The government’s proposed planning reforms are “too weak to make a difference”, three former Tory ministers have said.
Nick Boles, John Penrose and Mark Prisk said that Britain was facing a “slow-motion crisis” that would leave a generation locked out of home ownership, and that the government’s response to the problem was inadequate.
Sajid Javid, the housing secretary, announced this week that the government would consult on changes making it easier for developers to add new floors to existing buildings. MPs criticised the scale of the plans.
“You are absolutely right that overhauling our slow, expensive, uncertain and conflict-ridden planning laws is the place to start,” they said in a letter to Mr Javid. “But given the size of our housing crisis, we’d like to encourage you to be even bolder.
“Unless these proposals allow for building up not out in all towns and cities, and without red tape, they will be too weak to make a difference on the scale that’s going to be needed.”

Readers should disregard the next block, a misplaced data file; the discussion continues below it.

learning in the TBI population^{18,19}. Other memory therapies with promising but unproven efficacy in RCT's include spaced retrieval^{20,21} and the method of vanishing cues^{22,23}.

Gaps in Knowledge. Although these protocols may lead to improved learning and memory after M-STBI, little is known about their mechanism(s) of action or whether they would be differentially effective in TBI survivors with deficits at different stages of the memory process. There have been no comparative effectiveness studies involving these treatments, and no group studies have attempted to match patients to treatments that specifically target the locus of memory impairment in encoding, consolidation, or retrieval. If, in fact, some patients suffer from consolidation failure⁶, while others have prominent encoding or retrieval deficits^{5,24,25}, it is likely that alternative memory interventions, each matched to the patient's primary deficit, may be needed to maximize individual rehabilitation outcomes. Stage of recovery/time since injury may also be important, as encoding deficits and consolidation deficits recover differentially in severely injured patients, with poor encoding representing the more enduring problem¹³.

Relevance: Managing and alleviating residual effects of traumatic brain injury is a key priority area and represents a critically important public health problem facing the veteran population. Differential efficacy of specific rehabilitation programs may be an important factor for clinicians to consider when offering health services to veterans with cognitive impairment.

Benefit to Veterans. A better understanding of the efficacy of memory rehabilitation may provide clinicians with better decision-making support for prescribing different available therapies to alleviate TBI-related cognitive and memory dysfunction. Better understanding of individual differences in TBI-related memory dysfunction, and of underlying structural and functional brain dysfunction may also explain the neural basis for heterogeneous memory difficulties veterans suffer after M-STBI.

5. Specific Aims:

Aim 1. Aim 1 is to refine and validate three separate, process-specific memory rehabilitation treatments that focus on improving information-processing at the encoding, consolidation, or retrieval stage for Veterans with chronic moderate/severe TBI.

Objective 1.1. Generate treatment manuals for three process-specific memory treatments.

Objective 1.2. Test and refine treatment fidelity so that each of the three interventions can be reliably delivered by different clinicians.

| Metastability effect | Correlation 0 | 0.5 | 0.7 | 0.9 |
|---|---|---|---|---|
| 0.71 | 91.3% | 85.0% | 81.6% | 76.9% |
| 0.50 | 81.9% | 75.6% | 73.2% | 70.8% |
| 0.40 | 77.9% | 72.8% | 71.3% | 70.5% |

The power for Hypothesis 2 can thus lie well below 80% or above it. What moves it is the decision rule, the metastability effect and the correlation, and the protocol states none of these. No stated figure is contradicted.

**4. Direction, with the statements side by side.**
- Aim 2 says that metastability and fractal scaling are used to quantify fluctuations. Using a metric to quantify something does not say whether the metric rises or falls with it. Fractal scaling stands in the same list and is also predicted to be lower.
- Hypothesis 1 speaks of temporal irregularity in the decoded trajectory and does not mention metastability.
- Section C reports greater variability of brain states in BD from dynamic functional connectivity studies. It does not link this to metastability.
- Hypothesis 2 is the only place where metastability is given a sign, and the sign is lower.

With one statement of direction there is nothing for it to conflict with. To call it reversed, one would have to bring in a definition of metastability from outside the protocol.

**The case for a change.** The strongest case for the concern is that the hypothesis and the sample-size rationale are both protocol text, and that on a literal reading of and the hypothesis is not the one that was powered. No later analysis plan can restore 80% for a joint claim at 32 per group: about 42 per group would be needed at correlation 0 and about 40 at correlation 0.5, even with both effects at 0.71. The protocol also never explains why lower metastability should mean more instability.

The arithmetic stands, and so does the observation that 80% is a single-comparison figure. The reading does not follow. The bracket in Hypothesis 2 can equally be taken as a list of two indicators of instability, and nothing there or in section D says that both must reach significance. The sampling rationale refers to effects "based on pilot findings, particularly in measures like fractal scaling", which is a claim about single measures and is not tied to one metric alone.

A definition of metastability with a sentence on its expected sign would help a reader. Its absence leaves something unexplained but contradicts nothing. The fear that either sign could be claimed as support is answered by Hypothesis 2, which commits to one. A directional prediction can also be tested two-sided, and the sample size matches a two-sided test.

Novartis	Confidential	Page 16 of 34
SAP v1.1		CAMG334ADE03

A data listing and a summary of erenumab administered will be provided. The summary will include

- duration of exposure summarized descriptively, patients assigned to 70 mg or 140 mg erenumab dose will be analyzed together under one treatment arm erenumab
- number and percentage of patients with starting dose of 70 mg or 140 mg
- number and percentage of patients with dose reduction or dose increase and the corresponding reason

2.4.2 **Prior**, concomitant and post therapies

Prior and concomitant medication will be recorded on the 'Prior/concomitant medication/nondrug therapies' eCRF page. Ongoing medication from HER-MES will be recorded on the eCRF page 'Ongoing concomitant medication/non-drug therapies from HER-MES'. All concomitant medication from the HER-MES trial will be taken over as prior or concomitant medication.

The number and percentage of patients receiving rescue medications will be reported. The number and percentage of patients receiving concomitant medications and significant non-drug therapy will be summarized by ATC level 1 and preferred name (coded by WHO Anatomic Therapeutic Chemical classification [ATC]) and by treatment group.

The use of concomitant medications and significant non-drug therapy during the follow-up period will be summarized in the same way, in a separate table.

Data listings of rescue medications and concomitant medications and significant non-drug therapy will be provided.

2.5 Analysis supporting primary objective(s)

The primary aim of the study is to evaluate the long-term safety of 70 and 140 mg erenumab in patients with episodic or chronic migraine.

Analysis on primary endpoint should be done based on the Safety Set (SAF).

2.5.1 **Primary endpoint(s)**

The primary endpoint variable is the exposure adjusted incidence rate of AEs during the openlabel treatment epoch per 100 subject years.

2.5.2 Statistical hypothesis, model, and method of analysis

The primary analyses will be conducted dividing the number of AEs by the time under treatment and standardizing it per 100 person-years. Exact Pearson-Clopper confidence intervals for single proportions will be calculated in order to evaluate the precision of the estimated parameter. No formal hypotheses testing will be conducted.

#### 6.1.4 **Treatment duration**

Mr Boles, Mr Prisk and Mr Penrose are former ministers for planning, housing and architecture respectively. They are urging Mr Javid to remove the need for permission when urban property owners want to build up to the height of the tallest building in the same block, or to a fifth storey, whichever is higher. Their proposals would encourage mansion blocks, terraces and mews rather than tower blocks, they said.
Mr Penrose, who is chairman of the all-party parliamentary group on housing and planning, said: “We’ve simply got to build more homes, whether they’re to rent or to buy, so they’re cheap enough for everyone to afford. Housing is a huge, slow-motion crisis, so we’ve got to be bold. Otherwise a generation will stay locked out of the dream of home ownership and house prices will keep spiralling upwards.”